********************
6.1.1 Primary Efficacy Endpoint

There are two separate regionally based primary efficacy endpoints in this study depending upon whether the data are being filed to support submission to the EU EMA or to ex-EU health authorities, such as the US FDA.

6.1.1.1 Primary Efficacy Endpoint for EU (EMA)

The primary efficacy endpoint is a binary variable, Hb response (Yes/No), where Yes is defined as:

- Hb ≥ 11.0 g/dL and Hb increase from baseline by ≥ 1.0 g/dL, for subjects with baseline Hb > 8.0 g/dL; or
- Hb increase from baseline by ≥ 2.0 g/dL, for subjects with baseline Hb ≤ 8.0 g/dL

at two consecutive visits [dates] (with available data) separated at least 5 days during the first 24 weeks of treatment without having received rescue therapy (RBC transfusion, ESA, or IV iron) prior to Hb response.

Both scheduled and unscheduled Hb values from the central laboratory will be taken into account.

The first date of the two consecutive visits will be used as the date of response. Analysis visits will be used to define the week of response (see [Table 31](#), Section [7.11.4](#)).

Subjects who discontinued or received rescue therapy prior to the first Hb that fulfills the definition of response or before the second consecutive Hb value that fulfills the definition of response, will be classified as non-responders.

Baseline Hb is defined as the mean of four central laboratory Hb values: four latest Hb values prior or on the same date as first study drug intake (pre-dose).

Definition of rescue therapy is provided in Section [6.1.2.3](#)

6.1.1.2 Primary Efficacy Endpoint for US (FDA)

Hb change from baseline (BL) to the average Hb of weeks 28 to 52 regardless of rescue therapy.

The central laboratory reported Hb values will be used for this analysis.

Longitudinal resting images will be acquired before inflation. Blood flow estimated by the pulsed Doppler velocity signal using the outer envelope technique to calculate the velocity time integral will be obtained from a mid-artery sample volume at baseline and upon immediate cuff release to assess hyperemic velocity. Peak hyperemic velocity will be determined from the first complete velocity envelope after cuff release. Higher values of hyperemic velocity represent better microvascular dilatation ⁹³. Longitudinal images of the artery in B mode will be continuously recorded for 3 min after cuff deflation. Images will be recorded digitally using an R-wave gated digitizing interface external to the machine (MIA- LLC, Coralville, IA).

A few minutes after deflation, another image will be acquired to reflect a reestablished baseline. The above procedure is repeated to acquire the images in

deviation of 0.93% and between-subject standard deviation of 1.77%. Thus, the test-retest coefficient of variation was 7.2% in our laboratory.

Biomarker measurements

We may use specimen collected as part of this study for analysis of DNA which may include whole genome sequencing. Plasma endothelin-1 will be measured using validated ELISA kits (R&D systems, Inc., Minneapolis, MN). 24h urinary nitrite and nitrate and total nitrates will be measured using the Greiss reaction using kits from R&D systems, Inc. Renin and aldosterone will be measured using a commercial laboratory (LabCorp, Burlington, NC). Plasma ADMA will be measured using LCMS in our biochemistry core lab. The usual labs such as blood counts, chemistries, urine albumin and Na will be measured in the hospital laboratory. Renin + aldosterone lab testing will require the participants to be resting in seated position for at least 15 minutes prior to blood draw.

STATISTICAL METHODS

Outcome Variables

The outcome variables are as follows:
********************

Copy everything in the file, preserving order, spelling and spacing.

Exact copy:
6.1.1 Primary Efficacy Endpoint

There are two separate regionally based primary efficacy endpoints in this study depending upon whether the data are being filed to support submission to the EU EMA or to ex-EU health authorities, such as the US FDA.

6.1.1.1 Primary Efficacy Endpoint for EU (EMA)

The primary efficacy endpoint is a binary variable, Hb response (Yes/No), where Yes is defined as:

- Hb ≥ 11.0 g/dL and Hb increase from baseline by ≥ 1.0 g/dL, for subjects with baseline Hb > 8.0 g/dL; or
- Hb increase from baseline by ≥ 2.0 g/dL, for subjects with baseline Hb ≤ 8.0 g/dL

at two consecutive visits [dates] (with available data) separated at least 5 days during the first 24 weeks of treatment without having received rescue therapy (RBC transfusion, ESA, or IV iron) prior to Hb response.

Both scheduled and unscheduled Hb values from the central laboratory will be taken into account.

The first date of the two consecutive visits will be used as the date of response. Analysis visits will be used to define the week of response (see [Table 31](#), Section [7.11.4](#)).

Subjects who discontinued or received rescue therapy prior to the first Hb that fulfills the definition of response or before the second consecutive Hb value that fulfills the definition of response, will be classified as non-responders.

Baseline Hb is defined as the mean of four central laboratory Hb values: four latest Hb values prior or on the same date as first study drug intake (pre-dose).

Definition of rescue therapy is provided in Section [6.1.2.3](#)

6.1.1.2 Primary Efficacy Endpoint for US (FDA)

Hb change from baseline (BL) to the average Hb of weeks 28 to 52 regardless of rescue therapy.

The central laboratory reported Hb values will be used for this analysis.

Longitudinal resting images will be acquired before inflation. Blood flow estimated by the pulsed Doppler velocity signal using the outer envelope technique to calculate the velocity time integral will be obtained from a mid-artery sample volume at baseline and upon immediate cuff release to assess hyperemic velocity. Peak hyperemic velocity will be determined from the first complete velocity envelope after cuff release. Higher values of hyperemic velocity represent better microvascular dilatation ⁹³. Longitudinal images of the artery in B mode will be continuously recorded for 3 min after cuff deflation. Images will be recorded digitally using an R-wave gated digitizing interface external to the machine (MIA- LLC, Coralville, IA).

A few minutes after deflation, another image will be acquired to reflect a reestablished baseline. The above procedure is repeated to acquire the images in

deviation of 0.93% and between-subject standard deviation of 1.77%. Thus, the test-retest coefficient of variation was 7.2% in our laboratory.

Biomarker measurements

We may use specimen collected as part of this study for analysis of DNA which may include whole genome sequencing. Plasma endothelin-1 will be measured using validated ELISA kits (R&D systems, Inc., Minneapolis, MN). 24h urinary nitrite and nitrate and total nitrates will be measured using the Greiss reaction using kits from R&D systems, Inc. Renin and aldosterone will be measured using a commercial laboratory (LabCorp, Burlington, NC). Plasma ADMA will be measured using LCMS in our biochemistry core lab. The usual labs such as blood counts, chemistries, urine albumin and Na will be measured in the hospital laboratory. Renin + aldosterone lab testing will require the participants to be resting in seated position for at least 15 minutes prior to blood draw.

STATISTICAL METHODS

Outcome Variables

The outcome variables are as follows: